The deferred decision on Caltrain electrification by Transportation Secretary Elaine Chao is a concerningÂ sign for federal transit funding. Is it a canary in a coal mine for risks to merit-based federal transit funding, or even for eliminatingÂ federal transit funding altogether?
Until now, all transit projects that ranked as high as Caltrain electrification that got to the desk of the transportation secretary have been approved. Â Caltrain electrification is a high-ranking, shovel-ready project that would eliminateÂ over 619,000 daily vehicle miles from the roadways in one of the most congested corridors in the country between San Francisco and San Jose, California.Â Electrification will enable faster, more frequent service on a line that has been seeing over 60,000 average daily boardings, which is an increase of more than double over the last decade. The locally popular project had lined up a full package of local, regional and state funding.
If Caltrain electrification is defunded by the federal government, it would be the first project in history with its high ranking to have an FTA grant denied at final approval stage. Â The attack that delayed Caltrain project was a partisan move based on “alternative facts“. Â WillÂ other projects risk cherrypicking at the end of the pipeline?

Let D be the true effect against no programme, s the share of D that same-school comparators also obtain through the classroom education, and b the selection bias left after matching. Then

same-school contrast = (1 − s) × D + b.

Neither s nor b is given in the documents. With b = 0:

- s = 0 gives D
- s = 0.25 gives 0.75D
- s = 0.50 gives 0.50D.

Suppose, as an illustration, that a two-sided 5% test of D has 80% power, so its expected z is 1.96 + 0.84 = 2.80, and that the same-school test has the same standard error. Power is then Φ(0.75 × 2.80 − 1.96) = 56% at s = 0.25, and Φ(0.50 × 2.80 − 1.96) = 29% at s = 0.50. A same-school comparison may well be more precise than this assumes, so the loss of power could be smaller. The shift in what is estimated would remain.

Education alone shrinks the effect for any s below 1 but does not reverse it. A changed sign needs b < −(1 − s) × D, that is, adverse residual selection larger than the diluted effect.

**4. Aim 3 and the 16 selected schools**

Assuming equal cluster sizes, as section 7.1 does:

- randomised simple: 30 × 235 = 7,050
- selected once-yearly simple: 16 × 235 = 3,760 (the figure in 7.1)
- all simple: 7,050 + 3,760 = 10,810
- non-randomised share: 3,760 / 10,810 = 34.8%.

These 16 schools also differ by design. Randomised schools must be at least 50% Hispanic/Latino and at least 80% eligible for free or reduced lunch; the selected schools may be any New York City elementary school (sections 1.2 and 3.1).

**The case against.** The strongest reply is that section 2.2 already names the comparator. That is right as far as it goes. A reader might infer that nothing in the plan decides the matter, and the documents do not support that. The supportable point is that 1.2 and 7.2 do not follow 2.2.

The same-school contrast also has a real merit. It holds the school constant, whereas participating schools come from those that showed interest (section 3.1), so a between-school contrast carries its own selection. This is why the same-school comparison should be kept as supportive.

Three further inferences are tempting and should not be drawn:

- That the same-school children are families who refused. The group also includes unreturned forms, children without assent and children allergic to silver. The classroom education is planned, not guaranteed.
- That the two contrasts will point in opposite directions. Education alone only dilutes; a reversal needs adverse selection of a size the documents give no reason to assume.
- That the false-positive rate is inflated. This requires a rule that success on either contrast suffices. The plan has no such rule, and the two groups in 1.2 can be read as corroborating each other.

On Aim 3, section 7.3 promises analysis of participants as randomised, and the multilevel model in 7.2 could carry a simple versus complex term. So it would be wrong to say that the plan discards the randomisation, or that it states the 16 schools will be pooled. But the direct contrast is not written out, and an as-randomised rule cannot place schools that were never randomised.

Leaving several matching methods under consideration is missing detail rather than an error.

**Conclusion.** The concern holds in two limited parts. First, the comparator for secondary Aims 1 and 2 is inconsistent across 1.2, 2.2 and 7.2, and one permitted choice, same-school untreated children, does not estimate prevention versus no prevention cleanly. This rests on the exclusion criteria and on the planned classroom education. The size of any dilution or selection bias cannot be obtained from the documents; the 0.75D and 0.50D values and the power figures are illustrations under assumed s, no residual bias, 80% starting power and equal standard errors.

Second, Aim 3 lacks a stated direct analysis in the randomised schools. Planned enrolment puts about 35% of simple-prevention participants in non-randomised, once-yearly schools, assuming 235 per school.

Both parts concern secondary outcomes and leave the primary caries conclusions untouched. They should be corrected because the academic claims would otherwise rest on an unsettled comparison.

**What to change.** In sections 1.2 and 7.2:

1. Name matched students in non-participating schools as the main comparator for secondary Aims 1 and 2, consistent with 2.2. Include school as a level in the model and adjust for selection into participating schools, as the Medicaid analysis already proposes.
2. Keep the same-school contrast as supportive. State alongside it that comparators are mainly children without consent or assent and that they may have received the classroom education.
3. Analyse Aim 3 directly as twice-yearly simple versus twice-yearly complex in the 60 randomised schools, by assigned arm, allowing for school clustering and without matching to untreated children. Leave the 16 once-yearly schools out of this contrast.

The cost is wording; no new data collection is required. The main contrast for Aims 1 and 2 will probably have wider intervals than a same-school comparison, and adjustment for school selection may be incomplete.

Another risk is the president’s threat to defund projects in selectedÂ regions of the country based on unrelated policy issues. Trump has said that he would defund transportation projects in areas with “sanctuary cities”. Â This would risk projects in the Bay Area serving cities including San Francisco, San Jose and Oakland, and other cities including Los Angeles, Chicago, New York, Boston, and Washington DC. Our legal expert friends tell us that such an approach would probably not survive legal review. Â But such an attack on transit funding based on unrelated policies would require lengthy litigation to defend.
Or, is the deferral of Caltrain electrification the canary in a coal mine for a broader budget initiative to defund federal transit funding entirely. Â DC-based coverage of the proposed White House budget suggests that the upcoming budget may draw on the Heritage Institute’s budget blueprint which proposes zeroing out federal transit funding.
Perhaps in anticipation of the federal budget, longstanding opponent of government investment Grover Norquist can be seen today on Twitter crowing about how mass transit is obsolete, soon to be replaced by Uber, Lyft, and self-driving cars. Â This ignores research indicating that self-driving cars are likely to increase traffic congestionÂ (without major policy changes, and larger vehicles with dedicated right of way, i.e buses and trains).